Alarm clock: Users can also choose to use the lamp as an alarm clock, so that it would light up and open at a preset time in the morning.

The images below show the final working lamp:

The winding wire here was later resolved by use of slip rings.

Spinning Notus as it opens at the ITP Spring show 2008

Notus in its fully opened state

Physical Computing Improv

Last week we had a quick physical computing assignment for networked objects class. We had to combine an action with an object to create one or more responses from a given list for all three of them. I came up with an idea of a game where, you have a bouncing ball on the screen, with other particles around. White particles giving positive points and red ones giving negative ones. There was a physical ball which the person can squeze to make the size of the ball on screen bigger. The objective of the game was to collect as many white particles as possible and avoid the red ones to make a high score in a given time. Hence the user would have to regulate the squezing of the ball.

Problems encountered:
1. I didnt add a voltage divider circuit with the FSR (Force Sensitive Resistor) which created fluctuating readings.
2. The ball was filled with a synthetic material which accounted for a lot of static electricity giving a full reading all the time.
3. FSR works best when kept on a solid flat surface……..

Bouncing ball setup

RoboLamp – Physical Computing Final Project

Robolamp was my final project for the physical computing class at ITP.

The idea behind the project was to put life into the regular day inanimate objects around us and make the interactions with them more interesting. So here the user can control or rather direct the position of the lamp by moving his/her hands around it.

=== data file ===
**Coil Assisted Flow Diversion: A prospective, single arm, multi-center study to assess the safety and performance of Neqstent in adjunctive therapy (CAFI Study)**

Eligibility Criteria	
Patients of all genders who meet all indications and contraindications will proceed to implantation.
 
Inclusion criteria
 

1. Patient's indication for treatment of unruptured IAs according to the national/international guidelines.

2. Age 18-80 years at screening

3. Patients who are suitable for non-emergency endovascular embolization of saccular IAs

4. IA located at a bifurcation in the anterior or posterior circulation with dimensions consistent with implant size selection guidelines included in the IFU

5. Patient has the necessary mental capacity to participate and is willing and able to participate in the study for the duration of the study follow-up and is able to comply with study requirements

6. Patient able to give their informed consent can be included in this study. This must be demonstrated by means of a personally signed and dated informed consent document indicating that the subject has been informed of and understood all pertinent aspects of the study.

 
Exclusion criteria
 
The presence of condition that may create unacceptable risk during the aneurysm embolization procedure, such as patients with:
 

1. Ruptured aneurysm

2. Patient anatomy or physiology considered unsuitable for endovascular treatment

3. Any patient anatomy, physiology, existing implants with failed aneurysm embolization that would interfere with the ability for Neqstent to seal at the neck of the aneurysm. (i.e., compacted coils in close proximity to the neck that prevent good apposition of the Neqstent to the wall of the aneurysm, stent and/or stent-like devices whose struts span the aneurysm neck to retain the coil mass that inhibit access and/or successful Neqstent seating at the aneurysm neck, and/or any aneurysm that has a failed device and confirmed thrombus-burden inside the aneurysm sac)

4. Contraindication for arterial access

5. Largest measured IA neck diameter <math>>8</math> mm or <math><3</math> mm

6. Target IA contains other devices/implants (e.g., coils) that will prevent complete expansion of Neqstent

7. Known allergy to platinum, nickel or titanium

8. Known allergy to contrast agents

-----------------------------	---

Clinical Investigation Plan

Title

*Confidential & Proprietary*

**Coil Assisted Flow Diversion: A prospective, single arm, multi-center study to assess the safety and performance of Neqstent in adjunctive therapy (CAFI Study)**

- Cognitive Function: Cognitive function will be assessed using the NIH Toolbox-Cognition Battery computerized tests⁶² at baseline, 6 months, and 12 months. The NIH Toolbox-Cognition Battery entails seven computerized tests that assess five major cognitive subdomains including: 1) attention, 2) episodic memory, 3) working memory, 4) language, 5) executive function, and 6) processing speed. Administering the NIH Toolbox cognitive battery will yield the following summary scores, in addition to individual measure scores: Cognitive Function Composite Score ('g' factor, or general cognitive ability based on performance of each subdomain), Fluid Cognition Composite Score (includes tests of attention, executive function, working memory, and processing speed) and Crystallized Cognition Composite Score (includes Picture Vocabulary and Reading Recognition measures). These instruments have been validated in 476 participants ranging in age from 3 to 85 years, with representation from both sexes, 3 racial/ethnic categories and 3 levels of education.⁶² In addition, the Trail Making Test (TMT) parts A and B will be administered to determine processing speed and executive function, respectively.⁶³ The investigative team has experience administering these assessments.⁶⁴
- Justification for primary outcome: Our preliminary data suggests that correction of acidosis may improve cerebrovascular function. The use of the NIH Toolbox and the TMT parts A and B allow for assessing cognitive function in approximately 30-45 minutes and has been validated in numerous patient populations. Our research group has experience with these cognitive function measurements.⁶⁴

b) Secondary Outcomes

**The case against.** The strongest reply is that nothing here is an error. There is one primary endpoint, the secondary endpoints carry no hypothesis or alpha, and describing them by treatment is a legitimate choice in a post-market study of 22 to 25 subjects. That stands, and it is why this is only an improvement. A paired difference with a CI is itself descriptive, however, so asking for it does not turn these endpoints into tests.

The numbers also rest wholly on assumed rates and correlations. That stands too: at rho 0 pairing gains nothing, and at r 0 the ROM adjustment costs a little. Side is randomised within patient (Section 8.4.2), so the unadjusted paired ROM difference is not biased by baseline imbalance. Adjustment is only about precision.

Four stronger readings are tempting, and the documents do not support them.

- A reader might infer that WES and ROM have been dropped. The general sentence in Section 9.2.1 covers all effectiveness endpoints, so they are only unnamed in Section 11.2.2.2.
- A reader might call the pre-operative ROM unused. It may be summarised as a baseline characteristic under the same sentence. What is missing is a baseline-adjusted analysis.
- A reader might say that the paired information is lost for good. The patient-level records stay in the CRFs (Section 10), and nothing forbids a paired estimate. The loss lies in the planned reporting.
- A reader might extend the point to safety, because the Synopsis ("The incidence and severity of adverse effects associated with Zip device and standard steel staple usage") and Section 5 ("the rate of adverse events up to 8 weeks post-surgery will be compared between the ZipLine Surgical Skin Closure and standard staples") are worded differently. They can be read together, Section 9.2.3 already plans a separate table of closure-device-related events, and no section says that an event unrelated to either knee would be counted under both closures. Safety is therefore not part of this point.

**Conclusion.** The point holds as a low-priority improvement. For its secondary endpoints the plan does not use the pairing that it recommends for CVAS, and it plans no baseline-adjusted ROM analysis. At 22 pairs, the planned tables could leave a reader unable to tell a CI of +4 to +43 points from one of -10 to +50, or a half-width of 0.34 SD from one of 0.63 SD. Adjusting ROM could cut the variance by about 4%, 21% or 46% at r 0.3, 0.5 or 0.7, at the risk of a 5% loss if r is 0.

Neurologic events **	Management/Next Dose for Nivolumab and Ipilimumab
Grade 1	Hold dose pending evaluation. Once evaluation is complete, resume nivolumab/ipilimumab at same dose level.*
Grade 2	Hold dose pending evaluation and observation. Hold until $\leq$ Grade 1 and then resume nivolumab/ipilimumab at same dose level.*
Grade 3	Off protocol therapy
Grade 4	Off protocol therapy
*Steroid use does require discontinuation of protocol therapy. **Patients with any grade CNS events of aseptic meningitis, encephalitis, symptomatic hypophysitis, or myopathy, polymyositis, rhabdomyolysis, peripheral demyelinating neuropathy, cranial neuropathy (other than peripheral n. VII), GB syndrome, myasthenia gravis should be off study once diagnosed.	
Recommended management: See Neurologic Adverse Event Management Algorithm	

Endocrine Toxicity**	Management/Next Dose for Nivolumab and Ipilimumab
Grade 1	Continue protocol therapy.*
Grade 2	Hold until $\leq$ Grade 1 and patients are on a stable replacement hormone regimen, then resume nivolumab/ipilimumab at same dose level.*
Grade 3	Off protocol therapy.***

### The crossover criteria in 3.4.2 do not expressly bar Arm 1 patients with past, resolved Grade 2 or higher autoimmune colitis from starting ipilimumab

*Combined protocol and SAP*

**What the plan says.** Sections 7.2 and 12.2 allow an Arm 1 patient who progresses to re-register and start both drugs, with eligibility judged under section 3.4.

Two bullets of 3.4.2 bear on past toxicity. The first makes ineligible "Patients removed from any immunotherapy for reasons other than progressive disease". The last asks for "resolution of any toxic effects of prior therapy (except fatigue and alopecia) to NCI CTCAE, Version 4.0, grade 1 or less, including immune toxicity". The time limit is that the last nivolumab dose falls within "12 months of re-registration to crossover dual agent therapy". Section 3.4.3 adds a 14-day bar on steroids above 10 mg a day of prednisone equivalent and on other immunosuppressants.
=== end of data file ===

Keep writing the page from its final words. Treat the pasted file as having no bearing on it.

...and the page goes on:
The image below shows the first prototype, which had two degrees of freedom, and was manually commanded to move to specific positions.

The image below shows the final working prototype of Robolamp. The user gently moves his/her hand around the lamp to position it.

On the technical side it is equipped with four range sensors, one of each side of the head, which detect the presence of a persons hand around it and command the servo motors to move the lamp in the other direction. Its equipped with one servo motor in the bottom, for left-right movement and two in the arms for up-down movement, making it possible to place the head of the lamp almost anywhere.

The video below show the final working prototype.

Movolight – Physical Computing Midterm Project

For my physical computing midterm project I decided to play around with servo motors, as they are easy to control and fun to work with. The concept here is that of an interactive chandelier. The chandelier in this case consists of 9 cubes. The cubes can be switched on and off individually through a computer interface. Depending on the number of the cubes that are switched on, they divided the vertical height between them equally. So if only one of the cubes were to be switched on it would go the full distance. Then if another one is switched on, one would be at full displacement the second one at half distance, so on and so forth. Thus the cubes moved in vertical direction and arrange themselves every time a new cube is switched on or off creating new and interesting lighting patterns.

On the technical side, the main controller here is an atmel168 chip on the arduino development board. The controller serially talks to processing running on a PC for the user interface. On the other side the arduino controls 9 servos and 9 LEDs which make the chandelier. The LEDs can be dimmed using the PWM signal from the arduino. The servos and LEDs are connected by daisy chaining two 8 bit shift registers.

Heres the setup:


The arduino with all the messy wiring 😉


Cubes lit in different formations:




And heres the movie :